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How you need to respond to Heartbleed, and how you can explain it to others

Michael Santarcangelo | April 14, 2014
Your executive action plan to respond to Heartbleed: what you need to know, steps to take, and how to explain it to others.

Is the Internet broken? According to some, it may be. A newly discovered bug dubbed Heartbleed is capturing attention. As each hour passes, more information is revealed. With the desire to provide useful insights, the tech world - and even the mainstream media - is awash with stories.

What's the deal?

Sometimes it's hard to cut through the flood of technical information to get a solid sense of what needs to be done. The challenge is distilling down to the actions we need to take for our organizations, ourselves, and how to guide those we serve.

Rather than rehash what others have done well, here are:

  • Five steps each organization needs to take (now)
  • Three actions each individual (including us) needs to consider
  • Insights into how we explain this to others (and the opportunity we have)

What's at stake?
Trust.
Transport Layer Security (TLS) is broadly used to encrypt and protect information in transit. The Heartbleed bug allows an attacker to gain access to the memory, siphoning off whatever happens to be stored: usernames, passwords, credit card information, and even the private keys of the server.

The popular comic xkcd explained the bug brilliantly today (see it here).

The way we respond and communicate with people has a direct impact on trust. It's imperative we get this right.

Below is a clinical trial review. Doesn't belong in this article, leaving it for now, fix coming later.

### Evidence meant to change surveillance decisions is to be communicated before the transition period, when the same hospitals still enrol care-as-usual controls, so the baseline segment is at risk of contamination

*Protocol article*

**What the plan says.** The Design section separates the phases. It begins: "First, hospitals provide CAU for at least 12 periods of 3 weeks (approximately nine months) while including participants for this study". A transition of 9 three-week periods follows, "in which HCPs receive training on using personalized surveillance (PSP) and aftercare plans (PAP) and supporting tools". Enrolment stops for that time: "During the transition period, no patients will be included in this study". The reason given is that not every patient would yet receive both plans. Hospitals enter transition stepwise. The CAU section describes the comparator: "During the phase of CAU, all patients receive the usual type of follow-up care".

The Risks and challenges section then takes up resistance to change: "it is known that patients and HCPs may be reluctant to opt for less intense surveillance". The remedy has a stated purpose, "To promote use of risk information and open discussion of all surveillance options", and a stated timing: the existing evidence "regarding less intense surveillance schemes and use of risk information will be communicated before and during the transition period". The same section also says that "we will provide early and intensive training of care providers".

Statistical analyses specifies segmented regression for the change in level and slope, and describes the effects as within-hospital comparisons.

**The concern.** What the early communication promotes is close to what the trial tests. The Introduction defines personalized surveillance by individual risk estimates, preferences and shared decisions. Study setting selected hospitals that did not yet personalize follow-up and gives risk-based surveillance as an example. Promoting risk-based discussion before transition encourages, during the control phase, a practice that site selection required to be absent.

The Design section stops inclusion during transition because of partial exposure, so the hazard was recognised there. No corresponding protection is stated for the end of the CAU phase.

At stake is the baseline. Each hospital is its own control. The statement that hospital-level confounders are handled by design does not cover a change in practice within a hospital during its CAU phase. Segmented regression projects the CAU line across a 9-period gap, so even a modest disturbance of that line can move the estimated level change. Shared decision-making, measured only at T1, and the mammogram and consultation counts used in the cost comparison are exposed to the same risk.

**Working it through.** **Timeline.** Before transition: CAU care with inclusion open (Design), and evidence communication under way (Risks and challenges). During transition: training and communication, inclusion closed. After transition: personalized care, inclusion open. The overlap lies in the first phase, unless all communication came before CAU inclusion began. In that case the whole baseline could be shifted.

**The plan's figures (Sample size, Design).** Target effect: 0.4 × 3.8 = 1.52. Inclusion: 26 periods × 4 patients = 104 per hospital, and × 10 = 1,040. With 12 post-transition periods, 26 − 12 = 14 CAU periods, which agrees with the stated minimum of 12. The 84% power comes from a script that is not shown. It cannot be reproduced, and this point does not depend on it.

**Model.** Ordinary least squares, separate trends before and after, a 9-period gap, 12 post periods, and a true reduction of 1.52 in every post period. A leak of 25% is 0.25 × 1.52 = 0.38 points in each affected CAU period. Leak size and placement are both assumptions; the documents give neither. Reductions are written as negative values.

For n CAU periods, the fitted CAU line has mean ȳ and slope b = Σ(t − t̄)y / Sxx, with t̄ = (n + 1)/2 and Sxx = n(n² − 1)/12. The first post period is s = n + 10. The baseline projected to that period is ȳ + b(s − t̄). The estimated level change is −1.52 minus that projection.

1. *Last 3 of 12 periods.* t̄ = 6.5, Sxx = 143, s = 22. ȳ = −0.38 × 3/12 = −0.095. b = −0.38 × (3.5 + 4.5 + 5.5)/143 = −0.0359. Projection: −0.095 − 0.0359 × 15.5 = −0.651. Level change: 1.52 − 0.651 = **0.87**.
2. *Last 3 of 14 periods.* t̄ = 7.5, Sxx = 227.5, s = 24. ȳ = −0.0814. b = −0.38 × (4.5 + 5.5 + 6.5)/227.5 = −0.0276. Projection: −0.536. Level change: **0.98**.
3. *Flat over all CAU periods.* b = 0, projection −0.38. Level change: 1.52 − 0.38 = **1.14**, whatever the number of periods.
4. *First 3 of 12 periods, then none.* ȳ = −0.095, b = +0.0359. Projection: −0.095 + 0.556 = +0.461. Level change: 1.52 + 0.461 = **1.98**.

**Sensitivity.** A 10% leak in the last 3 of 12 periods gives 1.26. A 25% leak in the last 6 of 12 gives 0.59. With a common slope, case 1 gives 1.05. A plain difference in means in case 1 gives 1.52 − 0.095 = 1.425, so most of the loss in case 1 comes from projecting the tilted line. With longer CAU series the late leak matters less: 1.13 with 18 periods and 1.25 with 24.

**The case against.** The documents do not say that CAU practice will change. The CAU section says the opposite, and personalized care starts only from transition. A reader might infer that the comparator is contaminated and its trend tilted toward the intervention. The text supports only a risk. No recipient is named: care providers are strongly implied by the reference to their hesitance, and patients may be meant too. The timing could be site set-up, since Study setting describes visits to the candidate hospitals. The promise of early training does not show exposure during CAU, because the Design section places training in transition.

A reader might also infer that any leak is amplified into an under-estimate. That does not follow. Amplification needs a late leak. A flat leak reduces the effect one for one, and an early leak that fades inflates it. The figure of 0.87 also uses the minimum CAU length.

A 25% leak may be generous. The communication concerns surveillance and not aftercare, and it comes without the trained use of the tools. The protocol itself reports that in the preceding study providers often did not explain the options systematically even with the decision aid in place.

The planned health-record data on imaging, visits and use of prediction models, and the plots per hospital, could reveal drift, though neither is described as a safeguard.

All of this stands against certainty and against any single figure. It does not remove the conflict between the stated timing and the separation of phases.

Note: Canada shut down the tax system in response to Heartbleed. The Canadian tax deadline is April 30. That means they made a nearly impossible decision during the busiest time of the year. They even shut down additional sites/systems this morning and plan to test and verify the elements. It's a courageous decision designed to maintain trust and ensure people are not at risk.

Perhaps liability.
Especially now that US Regulators have started to warn banks. They've even suggested banks should encourage their customers to change passwords (I heard the collective groan - see below for ideas).

It's possible that organizations that fail to act may be liable in the future. It's too soon to tell, for certain. The responsible action is to follow the actions below and avoid serving as the test case.

First step: the five immediate actions to take
Use this as a checklist to make sure your team took these actions. Or share it with your executives to show them the steps you took (and why). Then use it as a guideline for how to break it down and explain this to the people we serve.

1. Check for the bug in your own systems; this is broader than web servers
The specifics of the bug impact the TLS protocol with the heartbeat extension (hence the name Heartbleed). Initial coverage and focus was on the sheer number of Internet servers using openSSL and the large potential risk this bug poses.

 

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